This Certificate Authority Operations section provides information on managing CAs and instructions on how to create, renew, revoke, and import and export Certificate Authorities (CAs).
Once through your first installation, you'll have a default CA created on your instance of EJBCA called the Management CA. This CA is EJBCA's own bootstrap CA, and will be used by you internally from now on in order to issue end user certificates for your administrators.
From here on, you're free to create three types of CAs:
To add a root CA, fill in the desired name at Add CA and click Create.
This will move you on to the edit CA screen. The important things to pick here is the signer of the CA's certificate, and picking the correct Certificate Profile.
Self Signed means that this CA has signed itself, i.e. making it a root. The certificate profile can either be the ROOTCA template, or a derivative of it. Fill in any other desired values, then click on Create at the bottom of the screen.
Creating a Root CA through the Command Line Interface (CLI)
You can create CAs using the following CLI command:
$ bin/ejbca.sh ca init
Issuing the command with the flag --help will print a full list of all flags and options. A typical example of using this command is as follows:
$ bin/ejbca.sh ca init TestRoot "C=SE,O=PrimeKey,CN=TestRoot" soft foo123 2048 RSA 365 --policy 18.104.22.168.0 SHA256WithRSA
This will create a root CA with the DN C=SE,O=PrimeKey,CN=TestRoot. The key length is 2048 bit (RSA) and the validity of the root certificate is 365 days. You need to quote the DN so it is treated as one argument. PKIX requires that a CRL always is available even if it is empty. When creating a new CA the CA certificate is stored and published (if any Publishers are configured), and the initial CRL is created and stored/published.
For some uses such as replying to OCSP queries, you may want to import a CA certificate from a CA which exists on another instance of EJBCA, or from another CA distribution entirely. To do so, click Import CA Certificate.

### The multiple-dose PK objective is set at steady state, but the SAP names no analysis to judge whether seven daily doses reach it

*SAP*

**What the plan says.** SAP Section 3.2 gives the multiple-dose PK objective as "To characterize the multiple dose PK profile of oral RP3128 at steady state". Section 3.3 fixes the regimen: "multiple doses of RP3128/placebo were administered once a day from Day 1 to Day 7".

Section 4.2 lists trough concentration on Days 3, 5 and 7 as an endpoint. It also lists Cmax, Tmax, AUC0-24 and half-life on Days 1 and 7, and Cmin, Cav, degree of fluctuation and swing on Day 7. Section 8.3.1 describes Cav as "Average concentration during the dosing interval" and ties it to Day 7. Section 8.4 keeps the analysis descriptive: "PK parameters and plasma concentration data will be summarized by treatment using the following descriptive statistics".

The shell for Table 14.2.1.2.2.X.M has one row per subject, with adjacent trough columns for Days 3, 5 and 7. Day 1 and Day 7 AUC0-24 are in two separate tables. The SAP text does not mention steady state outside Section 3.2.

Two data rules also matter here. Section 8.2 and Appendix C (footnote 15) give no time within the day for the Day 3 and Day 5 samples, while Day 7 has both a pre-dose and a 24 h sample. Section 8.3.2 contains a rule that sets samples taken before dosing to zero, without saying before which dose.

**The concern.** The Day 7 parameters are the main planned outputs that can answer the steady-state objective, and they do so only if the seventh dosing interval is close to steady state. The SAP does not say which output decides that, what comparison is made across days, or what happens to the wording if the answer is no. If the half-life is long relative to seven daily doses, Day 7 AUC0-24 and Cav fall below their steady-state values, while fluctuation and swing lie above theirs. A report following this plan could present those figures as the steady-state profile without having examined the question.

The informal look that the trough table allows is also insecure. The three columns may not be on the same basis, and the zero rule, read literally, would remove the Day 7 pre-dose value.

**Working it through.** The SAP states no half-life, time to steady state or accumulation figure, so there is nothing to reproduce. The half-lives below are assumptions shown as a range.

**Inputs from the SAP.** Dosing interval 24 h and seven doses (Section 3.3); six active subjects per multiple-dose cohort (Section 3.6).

You'll then be asked to first name the externally imported CA and then upload the certificate belonging to that CA.
Clicking Import CA Certificate will create a proxy for this CA locally.
This CA will naturally not be editable, and the only available actions are setting up some OCSP functionality and the ability to update the certificate should a new one be issued.
A sub CA (or intermediate CA) is a CA which is signed by another CA. To create one, fill in its name and click Create just as above.
Creating a Sub CA signed by a local CA
If the signer of the Sub CA exists locally on the same instance, simply pick that CA as Signed By:
The certificate profile should either be the SUBCA template or a derivative of it.
Creating a Sub CA Signed by an External CA
Alternatively, it may be desirable (and not uncommon) to have the CA be signed by an External CA, as defined above. Going through the same steps during the creation process, when picking Signed By, choose on the predefined value External CA.
Notice that the Certificate Profile isn't choosable, as this will be decided by the issuing CA. Likewise, the fields Validity, Subject Alternative Name and Policy Id will also be defined by the issuing CA.
Going to the bottom of the screen, click on the Make Certificate Request button.
This will bring you to a Certificate Signing Request (CSR) which you can either copy down to a file or download as either a PEM or a binary DER file, which you can then bring to your issuing CA to be signed.
This will create the Sub CA in a waiting state
Once the CSR has been signed and a certificate received, click on Edit CA and scroll down to the section named Externally signed CA creation/renewal. From here you can either create a new CSR (for future renewals) or upload the signed certificate from the issuing CA:
Click on Receive Certificate Response, and you should be good to go.
Creating a CA Signed by an External CA Using the CLI
Create the CA generating a CSR. Note that the Crypto token password is set to